Contributing Writer: Rebecca Johnson, Certified Arborist at Arborholic, LLC

All photos courtesy Rebecca Johnson

We all recognize that trees are a big part of the solution to global climate change. Organizations around the globe are launching ambitious and aggressive tree planting campaigns. To meet these goals, they are putting out bids for contractors to plant trees. Too often, though, they go back into the archive and dust off their old planting specifications, and don’t examine whether these guidelines match current best management practices.

Planting specifications are the detailed plans and procedures provided to potential contractors to tell them how trees should be planted. Good planting specifications can ensure that there are no misunderstandings between the organization and the contracted company. They provide a mechanism for holding contractors accountable for planting trees properly.

Properly planted trees, like this bur oak shown newly planted and eight years later, become assets that provide shade to buildings and roads, saving energy and helping to curb the heat island effect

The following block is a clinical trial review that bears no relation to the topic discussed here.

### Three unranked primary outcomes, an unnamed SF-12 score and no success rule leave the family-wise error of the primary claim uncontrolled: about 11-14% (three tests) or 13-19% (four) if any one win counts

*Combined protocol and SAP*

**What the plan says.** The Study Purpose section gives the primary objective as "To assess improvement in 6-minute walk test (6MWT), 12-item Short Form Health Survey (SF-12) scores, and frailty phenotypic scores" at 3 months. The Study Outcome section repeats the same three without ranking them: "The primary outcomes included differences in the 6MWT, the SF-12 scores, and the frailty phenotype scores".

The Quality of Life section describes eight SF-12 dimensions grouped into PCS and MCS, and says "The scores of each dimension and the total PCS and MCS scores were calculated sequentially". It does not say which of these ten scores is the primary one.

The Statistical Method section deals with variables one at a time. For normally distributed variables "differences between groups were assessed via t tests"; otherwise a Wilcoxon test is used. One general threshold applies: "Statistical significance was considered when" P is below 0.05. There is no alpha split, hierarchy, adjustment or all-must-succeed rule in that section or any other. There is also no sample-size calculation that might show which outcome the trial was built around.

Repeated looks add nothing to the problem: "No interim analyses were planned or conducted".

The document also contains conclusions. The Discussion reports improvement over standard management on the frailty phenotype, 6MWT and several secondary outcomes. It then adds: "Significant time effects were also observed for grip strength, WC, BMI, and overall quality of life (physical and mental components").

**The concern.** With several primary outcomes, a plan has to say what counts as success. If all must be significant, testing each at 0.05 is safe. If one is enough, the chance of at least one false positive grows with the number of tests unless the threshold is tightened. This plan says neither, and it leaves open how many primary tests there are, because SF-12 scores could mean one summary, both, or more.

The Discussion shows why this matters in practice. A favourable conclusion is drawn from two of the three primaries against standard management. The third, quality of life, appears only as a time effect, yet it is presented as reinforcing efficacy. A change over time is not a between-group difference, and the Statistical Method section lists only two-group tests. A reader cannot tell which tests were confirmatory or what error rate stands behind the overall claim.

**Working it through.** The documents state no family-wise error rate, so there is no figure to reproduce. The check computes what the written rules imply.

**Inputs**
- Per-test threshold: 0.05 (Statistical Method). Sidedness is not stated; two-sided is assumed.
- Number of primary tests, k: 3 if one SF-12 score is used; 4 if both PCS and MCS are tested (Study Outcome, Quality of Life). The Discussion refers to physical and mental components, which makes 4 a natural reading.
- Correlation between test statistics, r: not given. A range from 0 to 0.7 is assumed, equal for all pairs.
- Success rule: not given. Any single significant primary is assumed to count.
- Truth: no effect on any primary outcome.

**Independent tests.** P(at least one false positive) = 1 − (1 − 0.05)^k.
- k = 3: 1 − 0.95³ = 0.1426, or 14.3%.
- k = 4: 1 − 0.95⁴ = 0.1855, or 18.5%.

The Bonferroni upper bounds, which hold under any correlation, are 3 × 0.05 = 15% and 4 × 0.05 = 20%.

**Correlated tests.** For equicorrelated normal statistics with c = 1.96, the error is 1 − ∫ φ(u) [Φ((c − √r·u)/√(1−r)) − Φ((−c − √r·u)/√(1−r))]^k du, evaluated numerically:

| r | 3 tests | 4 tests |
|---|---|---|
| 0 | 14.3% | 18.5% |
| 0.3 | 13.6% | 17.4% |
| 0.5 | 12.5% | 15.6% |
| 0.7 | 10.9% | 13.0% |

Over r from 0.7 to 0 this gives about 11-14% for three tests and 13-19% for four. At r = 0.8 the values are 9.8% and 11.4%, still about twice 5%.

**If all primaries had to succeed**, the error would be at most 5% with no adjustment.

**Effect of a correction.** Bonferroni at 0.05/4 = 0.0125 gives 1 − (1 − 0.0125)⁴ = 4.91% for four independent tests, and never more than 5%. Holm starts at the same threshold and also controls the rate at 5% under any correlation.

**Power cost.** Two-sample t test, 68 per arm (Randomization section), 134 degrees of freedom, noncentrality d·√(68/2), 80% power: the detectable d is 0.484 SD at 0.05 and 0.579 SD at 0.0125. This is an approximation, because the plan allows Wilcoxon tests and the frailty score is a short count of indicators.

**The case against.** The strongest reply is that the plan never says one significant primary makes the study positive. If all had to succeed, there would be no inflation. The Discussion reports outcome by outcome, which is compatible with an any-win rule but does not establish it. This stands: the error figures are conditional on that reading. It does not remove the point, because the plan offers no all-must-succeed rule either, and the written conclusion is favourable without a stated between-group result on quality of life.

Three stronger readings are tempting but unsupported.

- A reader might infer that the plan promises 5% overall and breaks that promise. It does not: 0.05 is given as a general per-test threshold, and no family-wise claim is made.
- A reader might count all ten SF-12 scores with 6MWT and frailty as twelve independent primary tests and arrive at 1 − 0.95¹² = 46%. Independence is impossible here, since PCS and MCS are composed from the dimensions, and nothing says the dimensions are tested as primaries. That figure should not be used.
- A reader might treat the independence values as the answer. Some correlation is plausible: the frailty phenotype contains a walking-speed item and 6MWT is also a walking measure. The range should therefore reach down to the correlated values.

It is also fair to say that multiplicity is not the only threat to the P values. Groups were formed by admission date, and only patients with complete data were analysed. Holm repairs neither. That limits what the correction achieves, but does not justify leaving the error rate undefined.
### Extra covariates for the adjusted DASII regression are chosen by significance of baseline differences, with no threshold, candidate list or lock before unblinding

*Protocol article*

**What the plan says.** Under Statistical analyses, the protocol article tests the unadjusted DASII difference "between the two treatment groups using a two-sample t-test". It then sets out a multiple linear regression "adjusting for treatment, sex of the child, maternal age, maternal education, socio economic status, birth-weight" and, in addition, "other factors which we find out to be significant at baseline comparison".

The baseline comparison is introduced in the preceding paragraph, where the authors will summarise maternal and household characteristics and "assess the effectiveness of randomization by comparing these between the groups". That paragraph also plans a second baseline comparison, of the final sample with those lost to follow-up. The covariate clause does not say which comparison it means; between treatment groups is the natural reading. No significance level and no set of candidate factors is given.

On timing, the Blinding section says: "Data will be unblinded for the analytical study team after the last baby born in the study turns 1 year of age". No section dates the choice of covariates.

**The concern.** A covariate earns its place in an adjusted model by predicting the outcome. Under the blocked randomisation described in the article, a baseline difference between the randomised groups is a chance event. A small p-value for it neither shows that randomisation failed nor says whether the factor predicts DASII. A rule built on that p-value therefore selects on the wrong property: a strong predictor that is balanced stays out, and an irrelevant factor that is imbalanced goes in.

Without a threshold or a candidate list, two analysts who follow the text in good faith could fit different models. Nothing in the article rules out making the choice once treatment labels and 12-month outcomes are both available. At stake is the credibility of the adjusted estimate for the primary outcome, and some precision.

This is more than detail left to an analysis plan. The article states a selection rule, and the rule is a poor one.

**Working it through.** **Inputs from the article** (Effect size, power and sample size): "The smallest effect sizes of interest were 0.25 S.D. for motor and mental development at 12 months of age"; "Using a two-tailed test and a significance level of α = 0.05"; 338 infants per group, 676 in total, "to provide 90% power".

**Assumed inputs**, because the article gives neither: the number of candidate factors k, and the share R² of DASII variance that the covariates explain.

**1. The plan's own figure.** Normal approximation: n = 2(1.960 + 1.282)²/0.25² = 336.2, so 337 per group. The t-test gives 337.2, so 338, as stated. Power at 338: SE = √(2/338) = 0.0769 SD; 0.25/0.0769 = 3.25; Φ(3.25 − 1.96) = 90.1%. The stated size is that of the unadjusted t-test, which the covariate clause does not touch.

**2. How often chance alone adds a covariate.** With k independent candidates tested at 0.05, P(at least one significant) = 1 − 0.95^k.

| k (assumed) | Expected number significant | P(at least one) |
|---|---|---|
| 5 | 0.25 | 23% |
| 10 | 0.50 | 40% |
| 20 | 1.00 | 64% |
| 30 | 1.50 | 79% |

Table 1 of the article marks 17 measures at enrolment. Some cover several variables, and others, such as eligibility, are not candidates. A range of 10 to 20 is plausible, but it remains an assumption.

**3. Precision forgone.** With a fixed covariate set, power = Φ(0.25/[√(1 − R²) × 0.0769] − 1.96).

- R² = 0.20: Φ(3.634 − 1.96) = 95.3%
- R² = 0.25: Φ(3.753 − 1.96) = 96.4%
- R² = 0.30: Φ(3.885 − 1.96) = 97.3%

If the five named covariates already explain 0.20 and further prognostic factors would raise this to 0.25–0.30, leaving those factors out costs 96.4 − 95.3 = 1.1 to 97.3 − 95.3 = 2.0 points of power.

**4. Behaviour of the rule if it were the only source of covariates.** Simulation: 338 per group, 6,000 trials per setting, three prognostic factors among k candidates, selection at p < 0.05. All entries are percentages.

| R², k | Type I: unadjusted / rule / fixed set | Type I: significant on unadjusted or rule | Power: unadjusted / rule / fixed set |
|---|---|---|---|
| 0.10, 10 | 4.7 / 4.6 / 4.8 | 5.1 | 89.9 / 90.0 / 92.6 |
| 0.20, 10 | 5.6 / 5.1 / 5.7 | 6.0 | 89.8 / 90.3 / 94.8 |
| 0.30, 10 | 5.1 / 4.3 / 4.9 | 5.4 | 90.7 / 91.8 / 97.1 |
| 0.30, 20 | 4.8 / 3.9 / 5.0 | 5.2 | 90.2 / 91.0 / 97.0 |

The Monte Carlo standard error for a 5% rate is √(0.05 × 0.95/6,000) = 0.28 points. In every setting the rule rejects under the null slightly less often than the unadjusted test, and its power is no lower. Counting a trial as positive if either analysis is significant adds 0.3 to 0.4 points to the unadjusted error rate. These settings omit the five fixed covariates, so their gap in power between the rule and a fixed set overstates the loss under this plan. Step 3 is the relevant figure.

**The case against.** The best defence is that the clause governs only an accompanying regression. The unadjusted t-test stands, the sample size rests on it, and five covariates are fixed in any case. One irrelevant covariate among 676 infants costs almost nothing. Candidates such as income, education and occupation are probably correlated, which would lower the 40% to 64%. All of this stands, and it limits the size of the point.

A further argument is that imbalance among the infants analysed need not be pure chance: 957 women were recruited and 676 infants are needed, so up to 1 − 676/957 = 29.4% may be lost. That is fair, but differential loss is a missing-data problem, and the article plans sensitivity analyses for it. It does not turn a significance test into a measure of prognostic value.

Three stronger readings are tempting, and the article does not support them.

While each country has its own standards, the best management practices published by the International Society of Arboriculture have been developed using the best research available from around the world. Unfortunately, too often people may be unaware of their existence and haven’t read them. They’re using outdated information, so newly planted trees do not thrive.

Planting trees incorrectly can lead to the death of the trees, wasting money and time.

Planting specifications should include such details as time of planting, type of planting stock, species selection, storage and handling of the new tree, depth of planting, how to stake (if necessary), mulching and pruning. They also need to show how each tree will be cared for during the establishment period — whether by the contractor or by the organization — as well as how the work will be inspected and the remedies for failure.

Along with planting specifications are the “planting details” — the illustration of your specifications. These do not take the place of writing good specifications but can move them from “good to great.” You don’t have to reinvent the wheel to create good planting details, the Urban Tree Foundation has provided open-source examples available for use by anyone at

Updating your planting specifications AND enforcing them can help ensure that you’re not wasting the money you spend on tree planting campaigns.

Circling roots will fail to grow out into the native soil, resulting in a tree that is not stable.